Oedipus and the Riddle

By Sean Carroll | August 19, 2011 12:33 pm

Thanks to Richard O’Connell for suggesting this Jorge Luis Borges poem as appropriate to the time-travel theme.

Oedipus and the Riddle

Quadruped in the dawn, erect at noon,
and wandering on three legs across the blind
spaces of afternoon; so the eternal
Sphinx saw her inconstant brother, Man.
And to her rocky silence came a man
who unlocked the riddle in the mirror;
terrified, he saw the shattering image
of his destruction and his error.
We are Oedipus, doomed as he, to be
the triple beast: child, saviour, suppliant-
all that we will be, all that we have been.
It would annihilate us in an instant
to glimpse our monstrous being; mercifully
God grants us issue and oblivion.

Sadly, God grants us nothing of the sort. But happily, we are not annihilated by glimpsing our monstrous being. We may be disappointed, disillusioned, or discombobulated; but those are temporary conditions that we can strive to overcome. Embrace your monstrous being! It’s the only true strategy in the face of Time’s relentless march.

CATEGORIZED UNDER: Time, Words
  • spyder

    Of course, it may turn out that the monstrous being is our own anti-matter; waiting in the uni/multiverse to surprise us with complete annihilation.

  • keith

    Wow, Sean. You’re smarter than Borges too now. Quite a roll you’re on.

  • Jens

    Sean: “It’s the only true strategy in the face of Time’s relentless march.”

    I agree, but I thought you thought that there was no relentless march.

  • http://vacua.blogspot.com Jim Harrison

    An ass in a despairing state
    Spoke thusly to his wedded mate:
    “Since I’m so dumb and you’re so dumb,
    Let’s kill each other, come.”
    But, as happens almost daily,
    The two continued living gayly.

    –Christian Morgenstern

  • http://sites.google.com/site/pietrhitzig/ Pietr Hitzig

    @Jim

    I’d rather Morgenstern than Sartre or Camus.

  • CTC

    “If one advances confidently in the direction of one’s dreams, and endeavors to live the life which one has imagined, one will meet with a success unexpected in common hours.”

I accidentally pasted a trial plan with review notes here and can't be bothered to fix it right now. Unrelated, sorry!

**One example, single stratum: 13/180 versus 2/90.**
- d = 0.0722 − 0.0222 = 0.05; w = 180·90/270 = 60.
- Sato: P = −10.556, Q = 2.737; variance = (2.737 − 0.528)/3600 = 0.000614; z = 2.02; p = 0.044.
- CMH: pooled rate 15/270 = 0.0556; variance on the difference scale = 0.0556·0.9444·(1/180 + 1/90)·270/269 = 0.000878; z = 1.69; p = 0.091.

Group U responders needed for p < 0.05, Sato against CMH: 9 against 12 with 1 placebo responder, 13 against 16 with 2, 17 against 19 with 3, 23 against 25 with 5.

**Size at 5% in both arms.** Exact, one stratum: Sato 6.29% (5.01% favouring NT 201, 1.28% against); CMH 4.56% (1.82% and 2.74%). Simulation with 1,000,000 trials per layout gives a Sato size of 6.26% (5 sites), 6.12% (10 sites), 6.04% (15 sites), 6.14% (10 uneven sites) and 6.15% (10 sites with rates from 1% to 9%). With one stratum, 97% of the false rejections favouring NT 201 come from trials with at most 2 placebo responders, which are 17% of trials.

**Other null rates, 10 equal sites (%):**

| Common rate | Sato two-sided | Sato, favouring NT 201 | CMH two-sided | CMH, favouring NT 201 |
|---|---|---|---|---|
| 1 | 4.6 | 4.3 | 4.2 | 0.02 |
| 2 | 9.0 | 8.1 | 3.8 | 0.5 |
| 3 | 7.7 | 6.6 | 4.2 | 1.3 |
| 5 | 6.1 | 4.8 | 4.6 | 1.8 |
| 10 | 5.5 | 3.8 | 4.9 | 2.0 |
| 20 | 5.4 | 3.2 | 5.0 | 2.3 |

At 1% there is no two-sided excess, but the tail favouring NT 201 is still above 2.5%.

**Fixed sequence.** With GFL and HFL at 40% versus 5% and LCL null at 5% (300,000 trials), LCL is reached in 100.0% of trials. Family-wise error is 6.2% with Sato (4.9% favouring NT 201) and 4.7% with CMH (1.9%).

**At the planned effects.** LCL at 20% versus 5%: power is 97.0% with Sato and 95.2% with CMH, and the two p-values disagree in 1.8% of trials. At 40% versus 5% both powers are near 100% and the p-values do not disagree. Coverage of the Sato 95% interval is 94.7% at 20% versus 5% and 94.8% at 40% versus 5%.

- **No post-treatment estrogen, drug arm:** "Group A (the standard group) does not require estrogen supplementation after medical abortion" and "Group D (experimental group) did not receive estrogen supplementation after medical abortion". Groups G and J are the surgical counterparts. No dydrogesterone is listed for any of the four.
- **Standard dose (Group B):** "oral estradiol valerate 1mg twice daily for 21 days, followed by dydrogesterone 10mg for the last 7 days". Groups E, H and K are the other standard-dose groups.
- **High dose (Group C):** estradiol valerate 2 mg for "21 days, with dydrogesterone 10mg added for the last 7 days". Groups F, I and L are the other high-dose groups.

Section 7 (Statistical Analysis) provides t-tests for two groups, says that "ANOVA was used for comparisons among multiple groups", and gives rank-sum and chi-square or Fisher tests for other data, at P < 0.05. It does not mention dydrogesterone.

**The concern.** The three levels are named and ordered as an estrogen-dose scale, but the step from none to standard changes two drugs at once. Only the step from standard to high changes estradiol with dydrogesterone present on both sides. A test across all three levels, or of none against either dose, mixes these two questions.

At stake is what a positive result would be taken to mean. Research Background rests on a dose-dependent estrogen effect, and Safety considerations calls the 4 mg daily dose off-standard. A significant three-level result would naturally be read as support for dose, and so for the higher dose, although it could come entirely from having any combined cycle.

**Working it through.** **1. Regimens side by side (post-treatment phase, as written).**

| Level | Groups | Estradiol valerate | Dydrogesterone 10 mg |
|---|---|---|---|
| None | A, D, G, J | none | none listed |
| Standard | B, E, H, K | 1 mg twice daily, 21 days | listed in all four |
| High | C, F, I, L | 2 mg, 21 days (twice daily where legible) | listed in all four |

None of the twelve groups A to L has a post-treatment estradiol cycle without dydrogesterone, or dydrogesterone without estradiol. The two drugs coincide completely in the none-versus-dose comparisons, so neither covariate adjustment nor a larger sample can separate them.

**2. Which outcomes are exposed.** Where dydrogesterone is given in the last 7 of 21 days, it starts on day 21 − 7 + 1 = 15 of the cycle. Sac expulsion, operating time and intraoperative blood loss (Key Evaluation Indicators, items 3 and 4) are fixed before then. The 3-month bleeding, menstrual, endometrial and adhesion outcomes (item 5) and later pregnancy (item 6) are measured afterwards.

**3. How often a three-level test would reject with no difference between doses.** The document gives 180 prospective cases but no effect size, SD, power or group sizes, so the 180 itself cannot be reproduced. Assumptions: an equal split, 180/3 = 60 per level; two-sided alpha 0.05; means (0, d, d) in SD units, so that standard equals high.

-Henry David Thoreau

  • steve norton

    Hi Sean
    Got your book, and since entering my elder years I`ve become curious about what time is. I found your insights informative and somehow comforting . Thanks

  • david

    Your rss feed is broken. Cosmic Variance isn’t showing up in the general Discover Magazine feed either.

  • david

    RSS is fixed. Thank you!

  • Dear God Man

    that closing statement sounds a bit preachy doesnt it? indeed, also I tend to think that you’re completely wrong.

    Here is some preaching… If you glimpse into your ego, it can be annihilated. Inherantly, you’ll know it when it happens…but usually forgotten…in the hussle and bussle. Being disappointed, disillusioned, or discombobulated is the very moment you are looking through the external vision in your mind. The disconnected empathetic times…small moments in the workings of your psyche when your vision reaches outside of your own needs. Yet, in most other personal actions…as a human, selfish thoughts persist. Nature requires this to survive. Just because we’ve turned away from nature…because of our nurture, doesnt mean that it isnt within every part of us.